For the last week I’ve been exploring the pleasures of working in 1/24 scale, making a start on the Airfix Harrier GR.3. This will be one of the machines flown in the Falklands War, but quite which I haven’t decided yet. I’ve purchased the Flightpath photo etc detail set to improve Airfix’s plastic (which is very long in the tooth, originally being issued as the GR.1 in 1974 if I remember correctly, before being reissued with replacement nose for a GR.3 and Sea Harrier FRS.1) As a practice for working with the brass I also bought the Flightpath ‘Y’ type loader and BL.755 cluster bomb. Here it is, with a second weapon already provided in the Harrier set.
The bombs are pretty good but at 1/24 scale there’s lots of scope for improvement. I added many lines of Archer Transfers resin rivets, and sourced some white decal stripes from Fantasy Print Shop. Way better than those supplied by Airfix.
The Harrier set provides a complete replacement for the Martin Baker MB.9 ejection seat. Primarily in photo etched brass it requires a lot of folding and fiddling to get in to shape. Again, it’s a lovely model, but can be improved by the builder. The cushions are very basic so I added some piping to the bottom cushion, and some creases and folds to the back cushion. I also scratch built a representation of the central pillar the seat rides up when the handle is pulled. There around 60 parts to this so it’s been a week of work to get to this stage. Here it is in bare metal and then with a grey primer added.
After having the little office at the front of the house refurbished I’ve started moving some more of my models indoors from the shed. I found this little vignette up in the eaves, from the time I was trying to teach myself beyyer figure painting. These are Revell’s 1/48 WWII RAF crew, in a little scene inspired by the Rowley Birkin quote on the brass plaque. (I used to like taking this to shows and watching people’s reaction if they leaned in to read it. It was quite easy to spot the Fast Show fans.)
Have a look at the Work In Progress page to see the conversion of the old Hasegawa Lear Jet in to a Fuerza Area Argentina photo reconnaisance machine. (I’ve borrowed a photo of the box lid from Scalemates to provoke the same nostalgia I have when seeing it. I lusted for this kit when I was a boy!)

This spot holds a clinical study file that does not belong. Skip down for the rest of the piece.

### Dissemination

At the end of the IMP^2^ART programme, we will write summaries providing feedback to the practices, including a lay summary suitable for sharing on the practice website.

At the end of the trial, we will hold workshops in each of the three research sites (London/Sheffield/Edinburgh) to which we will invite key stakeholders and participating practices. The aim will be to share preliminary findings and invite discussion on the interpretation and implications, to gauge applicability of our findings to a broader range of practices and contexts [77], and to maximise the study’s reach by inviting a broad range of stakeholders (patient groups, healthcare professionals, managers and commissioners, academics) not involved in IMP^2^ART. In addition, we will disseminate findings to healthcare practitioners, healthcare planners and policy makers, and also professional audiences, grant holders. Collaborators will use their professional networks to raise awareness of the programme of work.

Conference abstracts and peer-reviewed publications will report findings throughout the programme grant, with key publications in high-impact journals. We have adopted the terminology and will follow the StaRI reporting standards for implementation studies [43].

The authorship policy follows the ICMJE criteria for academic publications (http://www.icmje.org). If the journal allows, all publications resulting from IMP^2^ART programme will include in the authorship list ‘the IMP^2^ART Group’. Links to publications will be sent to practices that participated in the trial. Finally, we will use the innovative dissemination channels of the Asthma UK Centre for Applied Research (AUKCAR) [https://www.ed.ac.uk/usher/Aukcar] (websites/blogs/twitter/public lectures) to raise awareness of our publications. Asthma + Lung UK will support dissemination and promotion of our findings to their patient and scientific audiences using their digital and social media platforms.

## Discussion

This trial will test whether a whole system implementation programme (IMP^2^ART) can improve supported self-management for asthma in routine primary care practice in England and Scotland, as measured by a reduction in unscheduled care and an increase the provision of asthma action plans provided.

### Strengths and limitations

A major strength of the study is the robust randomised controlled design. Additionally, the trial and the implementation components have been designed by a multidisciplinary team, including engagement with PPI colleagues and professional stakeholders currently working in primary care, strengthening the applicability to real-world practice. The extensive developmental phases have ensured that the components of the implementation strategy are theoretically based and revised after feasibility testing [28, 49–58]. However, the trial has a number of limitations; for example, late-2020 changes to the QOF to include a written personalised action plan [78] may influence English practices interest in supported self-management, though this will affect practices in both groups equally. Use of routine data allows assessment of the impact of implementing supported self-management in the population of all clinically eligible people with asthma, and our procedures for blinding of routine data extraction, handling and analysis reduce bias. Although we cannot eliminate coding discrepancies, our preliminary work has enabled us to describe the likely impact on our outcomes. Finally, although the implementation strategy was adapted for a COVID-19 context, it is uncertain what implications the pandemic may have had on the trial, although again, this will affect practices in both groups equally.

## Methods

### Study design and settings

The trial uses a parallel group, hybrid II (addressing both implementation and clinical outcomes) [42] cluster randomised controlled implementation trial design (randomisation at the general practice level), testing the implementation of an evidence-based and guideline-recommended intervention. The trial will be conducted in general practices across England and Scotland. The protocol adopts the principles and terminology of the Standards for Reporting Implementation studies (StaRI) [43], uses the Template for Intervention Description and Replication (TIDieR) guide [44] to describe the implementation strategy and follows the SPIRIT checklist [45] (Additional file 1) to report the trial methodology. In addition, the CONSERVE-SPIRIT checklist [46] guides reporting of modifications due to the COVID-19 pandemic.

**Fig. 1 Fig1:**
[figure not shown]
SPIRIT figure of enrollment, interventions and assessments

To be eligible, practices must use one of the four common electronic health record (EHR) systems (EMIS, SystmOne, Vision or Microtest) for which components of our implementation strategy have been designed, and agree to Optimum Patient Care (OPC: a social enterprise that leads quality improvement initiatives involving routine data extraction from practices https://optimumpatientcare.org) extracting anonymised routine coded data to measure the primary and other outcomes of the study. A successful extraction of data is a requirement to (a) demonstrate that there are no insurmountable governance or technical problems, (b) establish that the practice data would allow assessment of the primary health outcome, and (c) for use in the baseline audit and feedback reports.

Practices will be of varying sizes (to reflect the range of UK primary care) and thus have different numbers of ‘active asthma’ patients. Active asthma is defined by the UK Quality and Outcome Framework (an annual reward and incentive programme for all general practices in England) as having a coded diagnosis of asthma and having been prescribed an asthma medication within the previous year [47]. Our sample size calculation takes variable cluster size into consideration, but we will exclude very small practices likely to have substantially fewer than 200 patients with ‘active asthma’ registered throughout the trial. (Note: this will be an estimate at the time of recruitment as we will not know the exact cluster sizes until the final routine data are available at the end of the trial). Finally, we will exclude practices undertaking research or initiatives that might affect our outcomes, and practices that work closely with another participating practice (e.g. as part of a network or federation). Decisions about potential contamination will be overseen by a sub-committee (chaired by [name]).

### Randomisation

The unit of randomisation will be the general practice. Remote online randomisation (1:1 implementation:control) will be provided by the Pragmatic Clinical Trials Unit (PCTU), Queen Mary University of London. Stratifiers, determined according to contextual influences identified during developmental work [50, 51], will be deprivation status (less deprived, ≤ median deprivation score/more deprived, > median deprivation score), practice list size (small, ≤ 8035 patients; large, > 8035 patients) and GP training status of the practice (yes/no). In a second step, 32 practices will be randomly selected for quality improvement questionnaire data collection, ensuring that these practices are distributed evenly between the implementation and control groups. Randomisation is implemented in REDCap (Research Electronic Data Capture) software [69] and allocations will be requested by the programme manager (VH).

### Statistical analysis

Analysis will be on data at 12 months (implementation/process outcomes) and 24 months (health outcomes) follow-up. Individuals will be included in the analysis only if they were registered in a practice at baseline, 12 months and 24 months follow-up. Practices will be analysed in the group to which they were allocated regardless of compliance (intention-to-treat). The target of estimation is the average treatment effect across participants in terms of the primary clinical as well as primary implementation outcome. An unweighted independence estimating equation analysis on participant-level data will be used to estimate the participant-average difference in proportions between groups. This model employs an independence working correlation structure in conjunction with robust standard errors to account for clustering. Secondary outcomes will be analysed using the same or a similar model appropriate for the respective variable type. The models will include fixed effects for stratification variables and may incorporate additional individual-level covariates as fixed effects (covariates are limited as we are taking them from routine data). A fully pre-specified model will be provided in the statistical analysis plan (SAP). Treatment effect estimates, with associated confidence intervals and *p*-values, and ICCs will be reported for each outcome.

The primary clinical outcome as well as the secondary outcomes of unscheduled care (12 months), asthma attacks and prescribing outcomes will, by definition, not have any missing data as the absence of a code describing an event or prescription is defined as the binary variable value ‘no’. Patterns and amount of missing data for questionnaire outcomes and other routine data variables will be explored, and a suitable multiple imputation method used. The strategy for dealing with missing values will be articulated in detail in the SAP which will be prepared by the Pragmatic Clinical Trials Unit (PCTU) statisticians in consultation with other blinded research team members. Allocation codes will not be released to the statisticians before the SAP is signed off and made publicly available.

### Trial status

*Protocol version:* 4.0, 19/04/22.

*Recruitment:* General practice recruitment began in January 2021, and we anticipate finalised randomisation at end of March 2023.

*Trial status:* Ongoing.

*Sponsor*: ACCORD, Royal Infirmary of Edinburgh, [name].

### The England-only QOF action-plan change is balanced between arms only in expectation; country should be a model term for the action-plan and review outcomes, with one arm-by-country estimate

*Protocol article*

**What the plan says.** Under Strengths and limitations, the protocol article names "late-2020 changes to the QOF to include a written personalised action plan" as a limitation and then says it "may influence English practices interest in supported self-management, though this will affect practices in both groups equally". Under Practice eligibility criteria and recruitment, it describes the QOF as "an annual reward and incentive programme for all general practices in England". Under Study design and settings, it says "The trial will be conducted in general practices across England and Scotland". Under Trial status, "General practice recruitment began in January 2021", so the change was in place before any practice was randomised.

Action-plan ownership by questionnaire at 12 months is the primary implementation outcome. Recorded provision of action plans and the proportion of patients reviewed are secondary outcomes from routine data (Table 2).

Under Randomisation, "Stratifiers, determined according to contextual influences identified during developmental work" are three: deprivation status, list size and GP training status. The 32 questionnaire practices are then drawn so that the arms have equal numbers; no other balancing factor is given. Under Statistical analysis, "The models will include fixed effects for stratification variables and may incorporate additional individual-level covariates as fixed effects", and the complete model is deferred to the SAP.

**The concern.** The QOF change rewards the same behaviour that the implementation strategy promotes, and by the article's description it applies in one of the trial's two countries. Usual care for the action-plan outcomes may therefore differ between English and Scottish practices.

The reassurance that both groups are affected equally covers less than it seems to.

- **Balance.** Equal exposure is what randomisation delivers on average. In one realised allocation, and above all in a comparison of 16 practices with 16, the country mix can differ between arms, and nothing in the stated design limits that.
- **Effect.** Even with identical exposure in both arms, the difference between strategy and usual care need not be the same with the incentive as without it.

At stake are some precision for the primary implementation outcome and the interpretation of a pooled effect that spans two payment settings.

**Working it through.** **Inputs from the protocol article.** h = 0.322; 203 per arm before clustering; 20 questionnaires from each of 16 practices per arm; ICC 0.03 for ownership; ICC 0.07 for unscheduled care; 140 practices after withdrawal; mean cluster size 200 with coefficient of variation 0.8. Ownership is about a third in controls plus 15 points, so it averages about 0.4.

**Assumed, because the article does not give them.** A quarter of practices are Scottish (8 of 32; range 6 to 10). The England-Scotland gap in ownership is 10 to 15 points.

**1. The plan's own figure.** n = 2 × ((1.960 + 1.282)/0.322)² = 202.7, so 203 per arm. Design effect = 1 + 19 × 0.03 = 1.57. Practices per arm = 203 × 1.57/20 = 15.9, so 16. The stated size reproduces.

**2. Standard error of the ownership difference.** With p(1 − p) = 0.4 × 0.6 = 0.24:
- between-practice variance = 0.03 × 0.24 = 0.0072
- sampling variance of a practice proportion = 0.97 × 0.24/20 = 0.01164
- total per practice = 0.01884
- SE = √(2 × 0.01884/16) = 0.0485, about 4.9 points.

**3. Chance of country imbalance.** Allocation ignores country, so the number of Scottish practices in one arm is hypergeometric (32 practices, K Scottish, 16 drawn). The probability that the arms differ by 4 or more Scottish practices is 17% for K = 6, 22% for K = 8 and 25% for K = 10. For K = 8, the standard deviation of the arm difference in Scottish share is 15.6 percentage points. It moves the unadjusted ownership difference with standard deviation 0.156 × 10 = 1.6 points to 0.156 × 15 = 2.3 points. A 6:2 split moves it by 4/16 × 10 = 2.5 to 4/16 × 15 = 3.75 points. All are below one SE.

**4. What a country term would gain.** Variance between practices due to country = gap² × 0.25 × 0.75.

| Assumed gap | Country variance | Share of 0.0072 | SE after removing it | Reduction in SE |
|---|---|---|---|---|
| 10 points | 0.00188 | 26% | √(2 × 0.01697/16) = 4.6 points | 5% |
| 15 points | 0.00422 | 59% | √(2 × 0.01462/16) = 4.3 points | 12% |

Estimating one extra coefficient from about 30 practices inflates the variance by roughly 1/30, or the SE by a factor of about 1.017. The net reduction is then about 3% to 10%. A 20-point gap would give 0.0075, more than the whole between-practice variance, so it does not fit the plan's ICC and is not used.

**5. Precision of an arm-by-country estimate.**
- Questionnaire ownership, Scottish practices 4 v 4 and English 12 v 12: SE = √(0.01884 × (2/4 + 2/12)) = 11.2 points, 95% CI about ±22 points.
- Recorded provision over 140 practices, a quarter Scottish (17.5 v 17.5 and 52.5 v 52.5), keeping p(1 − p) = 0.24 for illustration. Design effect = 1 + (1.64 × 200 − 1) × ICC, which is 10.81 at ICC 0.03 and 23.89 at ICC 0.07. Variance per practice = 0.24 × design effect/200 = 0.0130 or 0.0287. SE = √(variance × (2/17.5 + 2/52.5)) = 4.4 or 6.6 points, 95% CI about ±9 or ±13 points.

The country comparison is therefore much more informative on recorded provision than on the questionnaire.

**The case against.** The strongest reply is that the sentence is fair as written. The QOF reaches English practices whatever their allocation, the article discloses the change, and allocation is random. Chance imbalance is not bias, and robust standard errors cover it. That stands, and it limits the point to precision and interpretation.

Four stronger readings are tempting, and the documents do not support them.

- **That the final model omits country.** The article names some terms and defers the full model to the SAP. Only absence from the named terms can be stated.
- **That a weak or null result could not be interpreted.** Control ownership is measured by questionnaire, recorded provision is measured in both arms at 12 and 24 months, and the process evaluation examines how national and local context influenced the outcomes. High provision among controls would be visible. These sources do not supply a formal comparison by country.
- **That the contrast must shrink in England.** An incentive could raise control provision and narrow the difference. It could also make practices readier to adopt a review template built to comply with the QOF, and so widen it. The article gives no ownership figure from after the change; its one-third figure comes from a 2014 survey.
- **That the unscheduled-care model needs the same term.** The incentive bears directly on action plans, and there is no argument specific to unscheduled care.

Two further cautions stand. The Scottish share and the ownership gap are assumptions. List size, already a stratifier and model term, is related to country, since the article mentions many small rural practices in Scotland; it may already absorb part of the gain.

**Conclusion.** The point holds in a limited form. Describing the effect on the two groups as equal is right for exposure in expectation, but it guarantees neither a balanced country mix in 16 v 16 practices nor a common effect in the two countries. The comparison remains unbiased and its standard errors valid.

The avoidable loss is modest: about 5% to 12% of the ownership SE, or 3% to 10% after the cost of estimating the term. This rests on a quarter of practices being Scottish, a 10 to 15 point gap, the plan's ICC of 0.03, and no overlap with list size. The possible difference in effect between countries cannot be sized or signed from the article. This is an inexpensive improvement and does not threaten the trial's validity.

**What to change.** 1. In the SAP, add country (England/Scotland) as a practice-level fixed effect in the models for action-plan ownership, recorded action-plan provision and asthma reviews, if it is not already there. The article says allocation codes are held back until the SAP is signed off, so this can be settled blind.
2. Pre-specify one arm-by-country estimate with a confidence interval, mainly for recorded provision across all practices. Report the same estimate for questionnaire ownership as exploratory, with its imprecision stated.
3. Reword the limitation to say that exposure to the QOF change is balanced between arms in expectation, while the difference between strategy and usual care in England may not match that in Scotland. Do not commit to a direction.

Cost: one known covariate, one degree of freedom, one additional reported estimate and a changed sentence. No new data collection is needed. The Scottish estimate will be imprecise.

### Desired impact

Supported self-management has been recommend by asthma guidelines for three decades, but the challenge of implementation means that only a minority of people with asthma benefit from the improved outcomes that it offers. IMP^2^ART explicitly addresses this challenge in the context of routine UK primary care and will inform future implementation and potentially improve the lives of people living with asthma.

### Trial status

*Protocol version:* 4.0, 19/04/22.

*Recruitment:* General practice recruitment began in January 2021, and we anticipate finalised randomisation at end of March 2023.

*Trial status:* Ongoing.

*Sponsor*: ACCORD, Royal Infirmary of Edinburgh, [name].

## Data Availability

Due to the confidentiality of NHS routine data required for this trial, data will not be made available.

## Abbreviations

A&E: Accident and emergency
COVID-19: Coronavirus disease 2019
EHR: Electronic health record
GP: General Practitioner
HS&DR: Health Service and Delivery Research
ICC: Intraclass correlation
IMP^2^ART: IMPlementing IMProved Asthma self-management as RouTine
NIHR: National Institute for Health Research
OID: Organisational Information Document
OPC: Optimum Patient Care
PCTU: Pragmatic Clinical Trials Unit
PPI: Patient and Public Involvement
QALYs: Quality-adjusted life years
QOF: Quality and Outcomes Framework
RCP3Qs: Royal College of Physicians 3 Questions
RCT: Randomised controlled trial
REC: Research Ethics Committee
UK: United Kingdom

Over the last few days I’ve been assembling the pieces of the ceramic poppy that belongs to my brother and sister in law. (I’m told their cat broke it, which is why people should have dogs. A dog would never do this. ;O) ) This is one of those that were part of the 2014 installation at the Tower of London, marking the centenary of the beginning of the Great War.
The ‘kit’ arrived from London as five large parts, and a couple of sherds. My brother-in-law had already tried to repair the poppy with cyano-acrylate glue, but it hadn’t stuck. This is slightly surprising as super glue usually works well with ceramics. First up was to remove the glue from the joints so as to get as close a fit as possible. About five hours work with super glue softener, tweezers and a bit of water did the trick. (I found out, quite by accident, that once the softener has had an effect you need to immerse the parts in water for a few minutes. This makes the glue turn white, and therefore easier to see so it can be picked off.)
Above you can see the cleaned parts. I joined each part with a couple of dots of super glue initially, and followed by flooding the joints with Roket Hot super thin super glue to complete. Despite painstaking cleaning I couldn’t get a perfect fit so had to use some filler. Being a modeller means I’ve got umpteen fillers and solvents on the shelves, so I used some Deluxe Materials Perfect Plastic Putty to fill in the gaps. I found that Tamiya X-20A paint thinner can be used to thin the putty, and make it easy to flow in to the gaps.
Above shows the poppy reassembled, and the putty in white before a bit of sanding back to tidy it up.
And below is the restored flower, with a couple of paint touch ups still pending. (It turns out Xtracolour BS538 Post Office Red is an almost perfect match.)
A very satisfying project. (In the UK we have a wildly popular TV programme called The Repair Shop, and I learned most of the techniques used from that, and the fantastic ceramic restoration work of @kirstenramsay2. If you haven’t seen it, have a look.)